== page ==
Dollar for dollar, nothing has as big an effect on the performance of your bike as your tires, and there are heaps of new models hitting the market that all aim to maximize traction and rolling speed, while simultaneously minimizing wear and weight.
Not surprisingly, many of the new models are aimed at mixed-surface riding — it is the hot segment of cycling right now, after all — with fresh tires from Schwalbe, Continental, Challenge, and WTB.
There is also progress being made on the road side, too. We recently highlighted the new
RapidAir from Specialized and the revamped Pro One range from Schwalbe, for example, and Goodyear announced at this year’s Eurobike show that it’s moving further upscale in terms of performance after the middle-of-the-road Eagle All-Season model that debuted last year.
Continental seems to be going after Schwalbe’s ultra-popular G-One Allround with its new tubeless-ready Terra Speed gravel tire, which features a similar tread design of tightly spaced, low-profile knobs. Continental is offering the new Terra Speed in four sizes: 650x35b (390g), 650x40b (400g), 700x35c (400g), and 700x40c (420g). Suggested retail price is €58.
The new tubeless-ready Continental Terra Trail gravel tire features a similar center tread as the Terra Speed, but with bigger shoulder knobs and a more squared-off profile to help improve grip in loose corners. Continental is offering the Terra Trail in just two sizes, at least to start: 650x40b (440g) and 700x40c (460g).
The new Schwalbe G-One Ultrabite is aimed at gravel riders that are willing to sacrifice some rolling speed in favor of improved grip on loose surfaces. It’s logically only offered in bigger 40mm and 50mm widths for 700c-diameter wheels.
The new Schwalbe G-One Bite is a sort of toned-down version of the G-One Ultrabite. The center tread is lower-profile and more tightly packed, and the shoulder tread isn’t quite as pronounced. None of the tread blocks are linked to adjacent blocks, either.
Schwalbe was pushing its eco-friendly message pretty hard at this year’s Eurobike show, including highlighting tread compounds that are made from renewable and recycled materials.
Schwalbe also uses recycled rubbers for some of its reinforcement layers.
Schwalbe was proudly touting the recyclability of its butyl tubes. But you know what? Everyone else’s butyl tubes are recyclable, too, so please find a facility that will accept them instead of just tossing them into the trash. Or better yet, patch your tubes that only have small punctures instead of replacing them with new ones all the time.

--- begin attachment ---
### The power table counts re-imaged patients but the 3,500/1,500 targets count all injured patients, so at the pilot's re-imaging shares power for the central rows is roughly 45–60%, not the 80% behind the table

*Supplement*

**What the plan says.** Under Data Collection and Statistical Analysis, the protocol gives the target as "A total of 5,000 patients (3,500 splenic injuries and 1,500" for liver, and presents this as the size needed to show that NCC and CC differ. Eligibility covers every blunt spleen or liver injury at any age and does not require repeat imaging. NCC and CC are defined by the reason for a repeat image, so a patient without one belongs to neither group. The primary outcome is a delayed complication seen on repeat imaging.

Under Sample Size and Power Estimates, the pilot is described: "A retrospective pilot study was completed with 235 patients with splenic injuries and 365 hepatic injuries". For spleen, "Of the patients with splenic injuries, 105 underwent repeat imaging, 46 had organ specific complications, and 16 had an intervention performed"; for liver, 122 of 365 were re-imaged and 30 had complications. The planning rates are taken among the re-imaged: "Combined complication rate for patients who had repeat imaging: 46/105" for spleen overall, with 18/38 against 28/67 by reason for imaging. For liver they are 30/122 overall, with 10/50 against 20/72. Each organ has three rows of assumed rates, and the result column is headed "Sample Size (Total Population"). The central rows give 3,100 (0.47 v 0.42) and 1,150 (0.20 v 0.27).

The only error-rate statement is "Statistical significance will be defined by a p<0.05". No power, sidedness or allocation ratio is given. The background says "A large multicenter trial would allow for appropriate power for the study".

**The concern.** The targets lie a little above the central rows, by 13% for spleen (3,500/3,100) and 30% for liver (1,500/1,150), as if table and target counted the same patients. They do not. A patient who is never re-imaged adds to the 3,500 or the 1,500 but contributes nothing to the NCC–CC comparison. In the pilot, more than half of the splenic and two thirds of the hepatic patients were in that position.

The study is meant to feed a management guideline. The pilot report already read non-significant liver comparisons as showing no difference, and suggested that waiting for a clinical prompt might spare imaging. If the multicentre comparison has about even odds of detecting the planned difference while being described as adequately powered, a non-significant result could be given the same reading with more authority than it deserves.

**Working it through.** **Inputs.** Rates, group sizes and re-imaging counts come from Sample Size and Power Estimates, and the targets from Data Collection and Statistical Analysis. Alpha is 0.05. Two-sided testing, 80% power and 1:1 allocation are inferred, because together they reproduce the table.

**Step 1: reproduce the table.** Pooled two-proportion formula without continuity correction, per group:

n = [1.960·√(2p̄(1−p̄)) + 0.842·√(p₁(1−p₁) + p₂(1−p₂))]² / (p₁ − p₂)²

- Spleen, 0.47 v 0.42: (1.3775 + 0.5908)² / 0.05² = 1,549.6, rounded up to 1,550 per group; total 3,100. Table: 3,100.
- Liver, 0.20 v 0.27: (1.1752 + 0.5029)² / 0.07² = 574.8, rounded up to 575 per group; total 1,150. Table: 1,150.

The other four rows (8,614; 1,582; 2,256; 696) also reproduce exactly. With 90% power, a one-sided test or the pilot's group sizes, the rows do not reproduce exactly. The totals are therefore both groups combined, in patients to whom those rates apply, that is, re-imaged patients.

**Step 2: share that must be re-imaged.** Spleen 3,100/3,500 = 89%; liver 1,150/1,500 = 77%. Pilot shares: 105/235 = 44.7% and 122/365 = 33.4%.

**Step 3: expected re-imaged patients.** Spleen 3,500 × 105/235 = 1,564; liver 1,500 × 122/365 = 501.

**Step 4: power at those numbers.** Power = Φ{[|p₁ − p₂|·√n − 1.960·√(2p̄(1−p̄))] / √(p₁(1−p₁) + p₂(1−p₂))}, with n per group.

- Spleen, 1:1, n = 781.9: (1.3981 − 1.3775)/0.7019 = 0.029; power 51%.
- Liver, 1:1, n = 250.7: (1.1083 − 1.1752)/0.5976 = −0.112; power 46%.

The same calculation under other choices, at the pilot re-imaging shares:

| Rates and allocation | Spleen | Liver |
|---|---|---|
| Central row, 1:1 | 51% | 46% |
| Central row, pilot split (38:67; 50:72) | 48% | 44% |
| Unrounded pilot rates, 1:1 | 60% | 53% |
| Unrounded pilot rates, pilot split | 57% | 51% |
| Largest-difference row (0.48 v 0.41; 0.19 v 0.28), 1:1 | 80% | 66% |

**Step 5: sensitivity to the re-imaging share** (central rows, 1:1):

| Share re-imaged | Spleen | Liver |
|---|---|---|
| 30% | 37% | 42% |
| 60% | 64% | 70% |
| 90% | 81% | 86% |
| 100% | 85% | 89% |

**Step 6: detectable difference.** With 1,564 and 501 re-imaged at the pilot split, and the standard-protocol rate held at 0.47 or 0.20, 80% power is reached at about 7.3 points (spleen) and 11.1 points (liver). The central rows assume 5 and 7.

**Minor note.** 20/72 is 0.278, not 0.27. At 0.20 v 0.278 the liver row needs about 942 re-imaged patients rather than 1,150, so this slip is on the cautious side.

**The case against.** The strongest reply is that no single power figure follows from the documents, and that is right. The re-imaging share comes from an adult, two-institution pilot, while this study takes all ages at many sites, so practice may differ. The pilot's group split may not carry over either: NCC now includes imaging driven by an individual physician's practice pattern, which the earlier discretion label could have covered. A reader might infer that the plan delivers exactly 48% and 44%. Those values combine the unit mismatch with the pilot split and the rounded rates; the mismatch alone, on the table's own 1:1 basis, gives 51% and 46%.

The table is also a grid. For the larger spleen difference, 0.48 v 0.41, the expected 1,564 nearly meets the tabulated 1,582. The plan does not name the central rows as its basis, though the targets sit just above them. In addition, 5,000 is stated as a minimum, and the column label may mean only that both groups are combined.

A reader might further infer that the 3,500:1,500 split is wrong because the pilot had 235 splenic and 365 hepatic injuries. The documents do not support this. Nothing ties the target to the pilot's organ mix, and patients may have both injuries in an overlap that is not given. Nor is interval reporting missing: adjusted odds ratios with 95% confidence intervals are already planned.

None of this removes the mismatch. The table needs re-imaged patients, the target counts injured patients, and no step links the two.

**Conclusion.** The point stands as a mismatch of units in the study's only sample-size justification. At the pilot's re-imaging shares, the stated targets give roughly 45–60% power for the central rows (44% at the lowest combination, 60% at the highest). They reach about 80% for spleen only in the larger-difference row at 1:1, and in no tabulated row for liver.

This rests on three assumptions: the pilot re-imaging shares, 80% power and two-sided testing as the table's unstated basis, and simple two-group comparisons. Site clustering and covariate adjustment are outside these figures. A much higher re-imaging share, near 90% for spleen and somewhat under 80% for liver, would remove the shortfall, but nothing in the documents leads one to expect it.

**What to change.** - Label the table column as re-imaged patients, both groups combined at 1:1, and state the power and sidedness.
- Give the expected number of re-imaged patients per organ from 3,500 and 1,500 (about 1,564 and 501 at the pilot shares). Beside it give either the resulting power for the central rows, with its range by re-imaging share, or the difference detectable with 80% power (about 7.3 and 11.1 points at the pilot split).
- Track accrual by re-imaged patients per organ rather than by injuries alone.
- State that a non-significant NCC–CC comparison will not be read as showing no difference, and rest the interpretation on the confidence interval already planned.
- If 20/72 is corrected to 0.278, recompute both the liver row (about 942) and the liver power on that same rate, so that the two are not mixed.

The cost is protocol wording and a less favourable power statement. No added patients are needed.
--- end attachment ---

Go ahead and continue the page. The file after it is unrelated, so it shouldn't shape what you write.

Challenge is taking tubeless more seriously these days, with a fleet of new options for both gravel and cyclocross. The new casings are still handmade, but now feature thin butyl coatings on the inside to help with air retention, and a light latex coating on the exterior sidewalls for abrasion resistance.
Challenge is boldly claiming that its comparable tubeless road tire records “22-25% lower rolling resistance” than Vittoria’s Corsa Graphene TLR.
Goodyear’s road bike tire range is moving further upscale in terms of performance. The tread of the new Eagle F1 is intended for everyday use, and is built with a mix of natural and synthetic rubber compounds that are infused with both “amorphous silica” and graphene. Goodyear claims (of course) that this yields lower rolling resistance, better grip, and longer wear than competing tires. The more racing-oriented Eagle F1 SuperSport features similar technology, but with a thinner tread cap and narrower breaker belt to reduce weight. Although Goodyear was bullish on tubeless technology with its initial range, it’s interesting to note that these two new road tires are tube-type. The Eagle F1 is offered in 23mm, 25mm, 28mm, 30mm, and 32mm widths with claimed weights ranging from 195g to 260g. The Eagle F1 SuperSport will only be offered in 23mm, 25mm, and 28mm sizes, with weights ranging from 180g to 205g.
WTB’s versatile Byway gravel tire was originally only offered in a single 650x47mm size, but there are now 700c versions in 34, 40, and 44mm widths, all with black or tan sidewalls. Retail price is US$60.
This tread design already existed in WTB’s range as the Exposure, but it’s now been renamed as the Expanse. Either way, the semi-slick center tread offers a fast roll on smooth tarmac, while the subtle shoulder tread helps prevent sliding out on hardpacked dirt surfaces. It’s a tread design I’ve found to work quite well in the past.
Looking for a high-volume tubeless-ready slick? WTB has got you covered with its Exposure 36.